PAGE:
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This film series is designed to be an entertaining and critical introduction to the American South. While intended especially for international students and scholars, the series is open to everyone. Most of the movies in this series are available at the Media Resources Center.
All screenings are
Cedars in the Pines: The Lebanese in North Carolina [2012, 56 min]
Cedars in the Pines represents the first in a series of cultural projects undertaken by the Khayrallah Program for Lebanese-American Studies to research, document, preserve and publicize the history of the Lebanese-American community in North Carolina. … [It] combines interviews with first-, second- and third-generation Lebanese-Americans in NC, along with records found in the US Census, historical societies, churches, and research libraries as well as in family albums. Capturing oral histories of the Lebanese community, this documentary weaves an intimate narrative of immigration, family and memory.
*Discussion facilitated by Dr. Akram Khater, Professor of History at North Carolina State University and Director of the Khayrallah Program for Lebanese-American Studies
February 19 CANCELLED DUE TO WEATHER
deepsouth [2012, 72 min]
deepsouth is a documentary about the rural American South, and the people who inhabit its most quiet corners. Beneath layers of history, poverty and now soaring HIV infections, four Americans redefine traditional Southern values to create their own solutions to survive. Josh, a college student, seeks the support of an underground gay family miles away from his suffocating Mississippi Delta hometown. With no funds and few resources, Monica and Tammy try to unite reluctant participants at their annual HIV retreat in rural Louisiana. Kathie, an Alabama activist, spends 120 days a year on the road fighting a bureaucracy that continues to ignore the South.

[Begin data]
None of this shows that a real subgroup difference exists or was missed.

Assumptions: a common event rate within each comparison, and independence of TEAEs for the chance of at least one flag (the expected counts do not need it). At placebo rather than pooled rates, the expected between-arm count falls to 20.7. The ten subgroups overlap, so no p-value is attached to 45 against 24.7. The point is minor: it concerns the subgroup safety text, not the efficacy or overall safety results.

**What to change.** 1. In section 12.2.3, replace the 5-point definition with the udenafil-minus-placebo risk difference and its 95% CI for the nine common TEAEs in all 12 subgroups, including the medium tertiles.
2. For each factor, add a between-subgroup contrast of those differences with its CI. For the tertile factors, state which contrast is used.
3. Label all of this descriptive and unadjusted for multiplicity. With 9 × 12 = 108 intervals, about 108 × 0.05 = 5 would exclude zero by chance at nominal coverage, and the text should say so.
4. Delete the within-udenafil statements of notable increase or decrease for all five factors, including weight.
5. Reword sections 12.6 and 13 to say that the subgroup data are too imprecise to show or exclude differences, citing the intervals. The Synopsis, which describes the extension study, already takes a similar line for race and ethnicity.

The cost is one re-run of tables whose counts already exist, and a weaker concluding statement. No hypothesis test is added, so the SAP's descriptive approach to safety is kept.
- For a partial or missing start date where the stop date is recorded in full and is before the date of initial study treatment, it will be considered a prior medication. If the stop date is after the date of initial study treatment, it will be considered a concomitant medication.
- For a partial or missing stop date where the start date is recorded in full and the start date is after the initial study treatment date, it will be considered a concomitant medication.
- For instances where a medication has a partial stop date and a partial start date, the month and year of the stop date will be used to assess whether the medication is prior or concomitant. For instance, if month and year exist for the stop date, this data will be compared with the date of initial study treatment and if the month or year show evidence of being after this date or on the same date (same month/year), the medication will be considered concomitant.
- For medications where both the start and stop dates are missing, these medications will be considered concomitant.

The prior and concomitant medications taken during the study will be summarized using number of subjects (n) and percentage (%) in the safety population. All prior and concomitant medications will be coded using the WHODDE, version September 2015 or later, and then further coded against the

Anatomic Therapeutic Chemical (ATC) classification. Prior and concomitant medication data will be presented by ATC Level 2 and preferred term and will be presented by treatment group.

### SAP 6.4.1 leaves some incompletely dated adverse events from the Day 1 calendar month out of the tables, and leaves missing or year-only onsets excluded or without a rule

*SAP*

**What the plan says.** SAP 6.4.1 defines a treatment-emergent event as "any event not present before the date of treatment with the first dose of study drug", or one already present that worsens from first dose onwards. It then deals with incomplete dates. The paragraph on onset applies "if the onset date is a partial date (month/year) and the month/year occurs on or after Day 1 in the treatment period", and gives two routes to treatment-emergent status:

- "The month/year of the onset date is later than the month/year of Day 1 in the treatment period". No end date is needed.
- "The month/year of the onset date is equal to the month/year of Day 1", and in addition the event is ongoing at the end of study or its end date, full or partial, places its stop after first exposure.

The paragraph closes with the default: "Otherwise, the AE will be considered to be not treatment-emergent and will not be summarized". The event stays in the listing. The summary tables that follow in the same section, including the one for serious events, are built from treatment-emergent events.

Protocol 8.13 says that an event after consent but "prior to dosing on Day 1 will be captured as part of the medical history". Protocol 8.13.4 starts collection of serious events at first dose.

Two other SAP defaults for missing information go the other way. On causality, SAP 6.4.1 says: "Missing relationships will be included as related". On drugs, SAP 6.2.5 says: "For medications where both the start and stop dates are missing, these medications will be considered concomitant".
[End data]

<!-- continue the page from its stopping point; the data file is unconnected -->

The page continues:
*Discussion facilitated by Dr. Peter Leone, Professor of Medicine at the UNC School of Medicine, Adjunct Associate Professor of Epidemiology at Gillings School of Global Public Health, and Medical Director at the North Carolina HIV/STD Prevention and Control Branch
*Resources provided by UNC Center for AIDS Research and UNC Student Wellness
Miss Nancy Minds Their Manners [2010, 53 min]
Miss Nancy Minds Their Manners is an earnest and heartfelt documentary film that follows 79 year old “Miss Nancy” Rascoe through the engaging task of teaching manners to children in her 200 hundred year old home in rural Hertford, NC. It’s a five day and four night summer etiquette camp like no other and the mix of activities are all rich with Miss Nancy’s true Southern gentility and grace from an era gone by.
*Discussion facilitated by Dr. Anna Krome-Lukens, Lecturer in the Departments of History and Public Policy
Homegoings [2013, 51 min]
Through the eyes of funeral director Isaiah Owens, the beauty and grace of African-American funerals are brought to life. Filmed at Owens Funeral Home in New York City’s historic Harlem neighborhood, Homegoings takes an up-close look at the rarely seen world of undertaking in the black community, where funeral rites draw on a rich palette of tradition, history and celebration. Combining cinéma vérité with intimate interviews and archival photographs, the film paints a portrait of the dearly departed, their grieving families and a man who sends loved ones “home.”
Southern Culture Movie Series organized by: